Academic journal article Indian Foreign Affairs Journal

India-Japan Defence Partnership

Academic journal article Indian Foreign Affairs Journal

India-Japan Defence Partnership

Article excerpt

After a long hiatus of mutual neglect, the India-Japan relationship is evolving in a robust manner, with convergence of interests in the economic, security/ strategic and defence domains. After discovering their economic complementarities, the two countries are engaged in strengthening defence cooperation to protect their mutual economic interests and thereby contribute to a stable regional order. This is being done by way of exchange of visits of defence ministers and senior government officials, and a series of agreements for cooperation in various areas.

The bilateral ties have also assumed a regional focus. This has been precipitated by the rise of China and its unpredictable stances on many bilateral and regional issues such as the South China Sea resources, maritime security, territorial disputes, etc. This single China factor is driving major powers in the region, including Japan and India as well as the US to rebalance their relationships with the others. For example, though Japan and Australia have security agreements with the US, with the latter obliged to defend them under treaty obligation, Japan has signed security cooperation agreements with India and Australia separately. Though these security agreements do not entail an obligation to defend each other in times of crisis, they provide enough scope to coordinate security issues with the objective to achieve peace and stability in the region.

The growing bonhomie between India and the US in the post-cold war era also is being shaped to a great extent by a rising China and growing concern about China's power projection capabilities beyond its borders. After dislodging Japan as the world's second-largest economy in 2010, it is being projected that China's long-term objective is to emerge as the world's single-biggest economy and strongest military power. China's aggressive stances on many regional and global issues stem from its perceived longerterm profile. The evolution of India-Japan defence and strategic relationship should be examined from this perspective.

Factors Driving India and Japan

Among the factors that are driving India and Japan to forge a defence and strategic partnership, maritime issues and securing the sea lines of communication (SLOCs) are the most important. Both economies are heavily dependent on imports of critical energy resources from the Persian Gulf, which makes maritime commerce important. Securing sea-based transport provides the trigger for forging closer naval cooperation. Japan's constitutional limitation inhibits the Maritime Self-Defense Force (MSDF) from deploying in international waters. Therefore, cooperation with the Indian Navy becomes a strategic priority for Japan.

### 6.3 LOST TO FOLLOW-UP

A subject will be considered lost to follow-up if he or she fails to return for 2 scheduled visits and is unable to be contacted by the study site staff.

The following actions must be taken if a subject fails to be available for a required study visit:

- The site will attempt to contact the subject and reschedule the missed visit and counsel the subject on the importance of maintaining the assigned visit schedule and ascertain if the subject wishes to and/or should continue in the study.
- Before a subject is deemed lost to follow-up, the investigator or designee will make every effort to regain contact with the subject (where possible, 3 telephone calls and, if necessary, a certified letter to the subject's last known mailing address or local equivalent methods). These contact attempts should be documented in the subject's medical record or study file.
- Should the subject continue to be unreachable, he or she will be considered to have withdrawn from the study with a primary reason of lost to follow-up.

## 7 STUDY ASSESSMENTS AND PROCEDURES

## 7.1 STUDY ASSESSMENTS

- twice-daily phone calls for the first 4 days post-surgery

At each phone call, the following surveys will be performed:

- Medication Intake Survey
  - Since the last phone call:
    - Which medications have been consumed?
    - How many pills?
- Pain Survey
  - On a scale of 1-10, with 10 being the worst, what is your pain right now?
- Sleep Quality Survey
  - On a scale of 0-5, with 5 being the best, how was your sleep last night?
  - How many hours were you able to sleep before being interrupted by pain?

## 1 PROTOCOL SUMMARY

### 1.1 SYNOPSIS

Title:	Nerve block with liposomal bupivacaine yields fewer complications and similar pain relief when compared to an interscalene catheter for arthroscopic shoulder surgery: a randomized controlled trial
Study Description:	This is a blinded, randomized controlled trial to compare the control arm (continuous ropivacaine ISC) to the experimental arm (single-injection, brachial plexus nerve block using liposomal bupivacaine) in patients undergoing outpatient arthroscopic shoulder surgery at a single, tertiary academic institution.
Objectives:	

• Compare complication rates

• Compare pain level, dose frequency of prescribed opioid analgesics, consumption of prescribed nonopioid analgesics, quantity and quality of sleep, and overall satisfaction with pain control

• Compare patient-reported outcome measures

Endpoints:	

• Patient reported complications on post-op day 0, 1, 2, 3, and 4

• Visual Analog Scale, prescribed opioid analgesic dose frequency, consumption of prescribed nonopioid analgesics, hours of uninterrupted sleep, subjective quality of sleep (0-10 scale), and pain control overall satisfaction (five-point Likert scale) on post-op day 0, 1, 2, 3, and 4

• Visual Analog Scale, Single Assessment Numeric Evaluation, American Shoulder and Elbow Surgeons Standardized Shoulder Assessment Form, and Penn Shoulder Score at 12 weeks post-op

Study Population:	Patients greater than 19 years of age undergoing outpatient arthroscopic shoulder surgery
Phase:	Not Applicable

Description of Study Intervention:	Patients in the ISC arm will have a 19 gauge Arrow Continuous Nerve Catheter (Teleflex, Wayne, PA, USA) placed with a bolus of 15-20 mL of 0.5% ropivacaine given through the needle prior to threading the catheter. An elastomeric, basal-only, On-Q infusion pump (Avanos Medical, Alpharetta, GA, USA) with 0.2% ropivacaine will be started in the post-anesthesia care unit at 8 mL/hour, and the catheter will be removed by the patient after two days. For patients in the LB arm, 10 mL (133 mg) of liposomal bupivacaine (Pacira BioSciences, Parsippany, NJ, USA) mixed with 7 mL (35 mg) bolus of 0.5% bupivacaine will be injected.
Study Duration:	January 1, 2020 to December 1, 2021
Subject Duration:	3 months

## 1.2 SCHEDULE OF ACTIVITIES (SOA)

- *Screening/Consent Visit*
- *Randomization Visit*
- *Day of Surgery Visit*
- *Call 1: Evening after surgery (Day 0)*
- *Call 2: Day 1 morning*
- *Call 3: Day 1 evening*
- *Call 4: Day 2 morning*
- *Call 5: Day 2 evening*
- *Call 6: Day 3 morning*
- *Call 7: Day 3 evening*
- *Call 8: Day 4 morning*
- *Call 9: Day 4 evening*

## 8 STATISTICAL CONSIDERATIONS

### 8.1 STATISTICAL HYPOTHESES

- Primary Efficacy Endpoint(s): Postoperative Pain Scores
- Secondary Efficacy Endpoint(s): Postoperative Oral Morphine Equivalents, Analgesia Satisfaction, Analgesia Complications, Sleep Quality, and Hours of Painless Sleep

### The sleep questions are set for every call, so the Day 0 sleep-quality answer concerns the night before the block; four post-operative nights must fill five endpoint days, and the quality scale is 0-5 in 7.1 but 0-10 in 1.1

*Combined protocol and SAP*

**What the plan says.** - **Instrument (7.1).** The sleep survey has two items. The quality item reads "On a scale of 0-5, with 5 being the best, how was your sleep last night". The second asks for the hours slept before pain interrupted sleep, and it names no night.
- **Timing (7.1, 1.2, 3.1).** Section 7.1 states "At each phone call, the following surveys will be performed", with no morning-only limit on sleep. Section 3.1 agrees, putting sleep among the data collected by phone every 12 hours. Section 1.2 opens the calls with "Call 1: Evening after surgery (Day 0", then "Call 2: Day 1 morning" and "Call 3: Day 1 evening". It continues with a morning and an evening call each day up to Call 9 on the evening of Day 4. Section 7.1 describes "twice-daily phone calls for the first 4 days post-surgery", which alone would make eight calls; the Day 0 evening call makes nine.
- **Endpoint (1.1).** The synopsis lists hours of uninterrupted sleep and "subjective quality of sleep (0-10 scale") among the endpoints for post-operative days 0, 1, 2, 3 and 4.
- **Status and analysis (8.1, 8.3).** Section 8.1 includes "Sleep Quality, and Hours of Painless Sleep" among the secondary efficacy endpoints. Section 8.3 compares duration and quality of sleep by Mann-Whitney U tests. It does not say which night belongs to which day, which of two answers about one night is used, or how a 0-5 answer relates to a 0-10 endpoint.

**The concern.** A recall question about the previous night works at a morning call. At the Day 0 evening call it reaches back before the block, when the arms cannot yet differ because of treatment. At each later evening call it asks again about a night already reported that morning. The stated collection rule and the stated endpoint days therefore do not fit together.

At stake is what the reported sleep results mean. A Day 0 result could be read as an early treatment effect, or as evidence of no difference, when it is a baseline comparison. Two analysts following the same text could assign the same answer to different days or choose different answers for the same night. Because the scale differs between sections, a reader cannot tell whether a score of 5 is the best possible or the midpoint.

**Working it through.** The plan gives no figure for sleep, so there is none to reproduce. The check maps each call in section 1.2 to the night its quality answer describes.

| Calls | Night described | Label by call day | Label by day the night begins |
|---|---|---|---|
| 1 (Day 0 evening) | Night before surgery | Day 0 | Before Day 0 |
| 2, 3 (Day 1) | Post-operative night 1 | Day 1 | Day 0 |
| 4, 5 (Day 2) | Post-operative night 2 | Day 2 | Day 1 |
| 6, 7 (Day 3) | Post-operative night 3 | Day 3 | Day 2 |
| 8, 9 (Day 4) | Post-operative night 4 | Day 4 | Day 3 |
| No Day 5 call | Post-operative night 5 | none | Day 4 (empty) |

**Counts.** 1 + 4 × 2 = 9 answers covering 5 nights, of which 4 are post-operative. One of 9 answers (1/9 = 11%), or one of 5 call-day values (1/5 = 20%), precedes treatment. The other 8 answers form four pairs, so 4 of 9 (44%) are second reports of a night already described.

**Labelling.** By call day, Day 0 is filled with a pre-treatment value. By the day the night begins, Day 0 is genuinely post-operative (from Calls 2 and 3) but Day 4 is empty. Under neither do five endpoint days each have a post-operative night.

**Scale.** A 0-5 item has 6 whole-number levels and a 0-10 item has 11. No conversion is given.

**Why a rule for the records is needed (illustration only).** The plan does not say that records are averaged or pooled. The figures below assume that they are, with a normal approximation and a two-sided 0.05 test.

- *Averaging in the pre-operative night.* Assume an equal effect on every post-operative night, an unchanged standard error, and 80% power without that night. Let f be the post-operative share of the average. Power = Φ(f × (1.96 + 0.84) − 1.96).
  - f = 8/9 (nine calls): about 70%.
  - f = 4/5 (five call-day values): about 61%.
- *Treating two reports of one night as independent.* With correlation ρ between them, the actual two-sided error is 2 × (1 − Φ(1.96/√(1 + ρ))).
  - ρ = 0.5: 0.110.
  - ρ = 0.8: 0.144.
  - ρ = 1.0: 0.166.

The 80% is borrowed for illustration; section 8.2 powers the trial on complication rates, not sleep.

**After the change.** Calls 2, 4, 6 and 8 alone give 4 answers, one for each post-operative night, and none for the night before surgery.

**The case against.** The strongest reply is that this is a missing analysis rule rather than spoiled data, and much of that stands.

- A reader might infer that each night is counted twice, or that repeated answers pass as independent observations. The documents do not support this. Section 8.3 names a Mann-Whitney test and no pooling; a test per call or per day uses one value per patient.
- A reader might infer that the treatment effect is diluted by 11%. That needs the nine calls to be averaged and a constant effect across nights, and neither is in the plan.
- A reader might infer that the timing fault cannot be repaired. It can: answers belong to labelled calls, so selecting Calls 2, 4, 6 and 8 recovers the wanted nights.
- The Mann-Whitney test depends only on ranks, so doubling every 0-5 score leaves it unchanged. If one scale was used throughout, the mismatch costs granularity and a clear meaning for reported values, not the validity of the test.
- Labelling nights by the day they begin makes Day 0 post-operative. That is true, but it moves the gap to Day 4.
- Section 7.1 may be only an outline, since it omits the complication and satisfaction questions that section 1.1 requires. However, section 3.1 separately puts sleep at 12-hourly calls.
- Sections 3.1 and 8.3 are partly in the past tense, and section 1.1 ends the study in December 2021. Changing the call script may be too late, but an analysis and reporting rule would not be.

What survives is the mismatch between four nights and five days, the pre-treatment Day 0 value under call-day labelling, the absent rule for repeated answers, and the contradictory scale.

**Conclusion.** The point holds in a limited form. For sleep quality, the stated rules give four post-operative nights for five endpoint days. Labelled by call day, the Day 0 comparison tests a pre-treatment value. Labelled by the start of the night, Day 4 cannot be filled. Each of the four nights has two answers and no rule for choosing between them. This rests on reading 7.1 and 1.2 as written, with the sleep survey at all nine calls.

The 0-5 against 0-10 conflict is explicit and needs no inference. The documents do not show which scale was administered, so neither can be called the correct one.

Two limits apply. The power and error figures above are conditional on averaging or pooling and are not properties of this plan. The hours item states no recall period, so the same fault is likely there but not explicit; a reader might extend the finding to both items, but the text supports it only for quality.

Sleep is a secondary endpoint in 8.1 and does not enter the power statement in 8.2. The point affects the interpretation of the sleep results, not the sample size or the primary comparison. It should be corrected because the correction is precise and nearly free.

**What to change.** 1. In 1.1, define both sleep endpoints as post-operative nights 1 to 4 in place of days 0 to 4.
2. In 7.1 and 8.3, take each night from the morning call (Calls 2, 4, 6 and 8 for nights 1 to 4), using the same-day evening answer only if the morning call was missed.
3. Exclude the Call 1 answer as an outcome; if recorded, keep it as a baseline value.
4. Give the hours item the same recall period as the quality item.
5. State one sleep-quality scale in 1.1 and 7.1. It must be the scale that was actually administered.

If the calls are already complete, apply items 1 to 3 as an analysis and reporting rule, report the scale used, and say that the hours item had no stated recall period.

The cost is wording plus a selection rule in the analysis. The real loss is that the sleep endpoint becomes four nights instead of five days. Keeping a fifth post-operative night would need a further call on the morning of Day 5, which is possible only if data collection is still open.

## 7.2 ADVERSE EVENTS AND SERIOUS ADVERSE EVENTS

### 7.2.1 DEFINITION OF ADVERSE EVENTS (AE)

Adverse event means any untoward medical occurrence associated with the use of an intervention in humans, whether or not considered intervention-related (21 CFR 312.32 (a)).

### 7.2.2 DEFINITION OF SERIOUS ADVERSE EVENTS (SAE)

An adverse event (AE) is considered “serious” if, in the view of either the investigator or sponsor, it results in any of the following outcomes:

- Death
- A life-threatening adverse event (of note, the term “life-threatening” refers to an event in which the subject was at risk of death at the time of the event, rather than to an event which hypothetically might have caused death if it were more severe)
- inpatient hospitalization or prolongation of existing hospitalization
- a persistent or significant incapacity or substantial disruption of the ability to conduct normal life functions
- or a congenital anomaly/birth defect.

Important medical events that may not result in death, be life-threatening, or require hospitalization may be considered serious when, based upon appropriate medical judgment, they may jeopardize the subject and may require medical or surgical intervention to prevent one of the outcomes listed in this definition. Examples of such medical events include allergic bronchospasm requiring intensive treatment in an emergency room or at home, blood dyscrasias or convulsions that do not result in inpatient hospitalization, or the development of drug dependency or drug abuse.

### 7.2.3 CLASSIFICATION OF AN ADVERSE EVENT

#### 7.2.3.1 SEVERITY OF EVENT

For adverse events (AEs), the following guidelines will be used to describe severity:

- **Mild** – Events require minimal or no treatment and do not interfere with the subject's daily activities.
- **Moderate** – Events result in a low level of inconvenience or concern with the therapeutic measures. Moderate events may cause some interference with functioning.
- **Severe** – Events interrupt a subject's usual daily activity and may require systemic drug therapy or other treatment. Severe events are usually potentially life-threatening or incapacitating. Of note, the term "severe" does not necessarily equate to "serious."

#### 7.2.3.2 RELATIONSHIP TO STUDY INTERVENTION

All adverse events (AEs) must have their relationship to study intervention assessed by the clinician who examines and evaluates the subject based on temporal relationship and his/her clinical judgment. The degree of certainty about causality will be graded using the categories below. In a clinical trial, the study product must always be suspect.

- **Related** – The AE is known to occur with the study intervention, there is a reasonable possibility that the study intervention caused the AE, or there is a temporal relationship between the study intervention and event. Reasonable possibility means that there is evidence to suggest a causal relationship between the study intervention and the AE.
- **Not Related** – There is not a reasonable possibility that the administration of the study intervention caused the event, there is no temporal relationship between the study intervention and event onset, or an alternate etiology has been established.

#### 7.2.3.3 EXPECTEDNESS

India's geographic location endows it with an opportunity to play a critical strategic role in ensuring maritime safety. The country is positioned between two strategic chokepoints for global oil supplies - the Strait of Malacca to its east and the Strait of Hormuz to its west. The energy supplies of the major economies of Asia must pass through these two straits. It is estimated that as much as 33 per cent of international trade and 50 per cent of the world's oil pass through these sea lanes. For Japan, the Strait of Malacca is the main passage between the Indian Ocean and the South China Sea and therefore it is a vital lifeline. As much as 90 per cent of Japan's oil requirements come from the Persian Gulf.1 In recent years, this maritime passage has been heavily infested by pirates.

The Indian Navy has established its reputation in combating terrorism at sea and has been engaged in anti-piracy operations. Japanese ships have been attacked by pirates. The Indian Navy and Coast Guard rescued the Japanese vessel MV Alondra Rainbow, hijacked by pirates from the South China Sea in November 1999. By doing so, India demonstrated that it can play a critical stabilizing role in a volatile world, where the security environment was deteriorating rapidly. …

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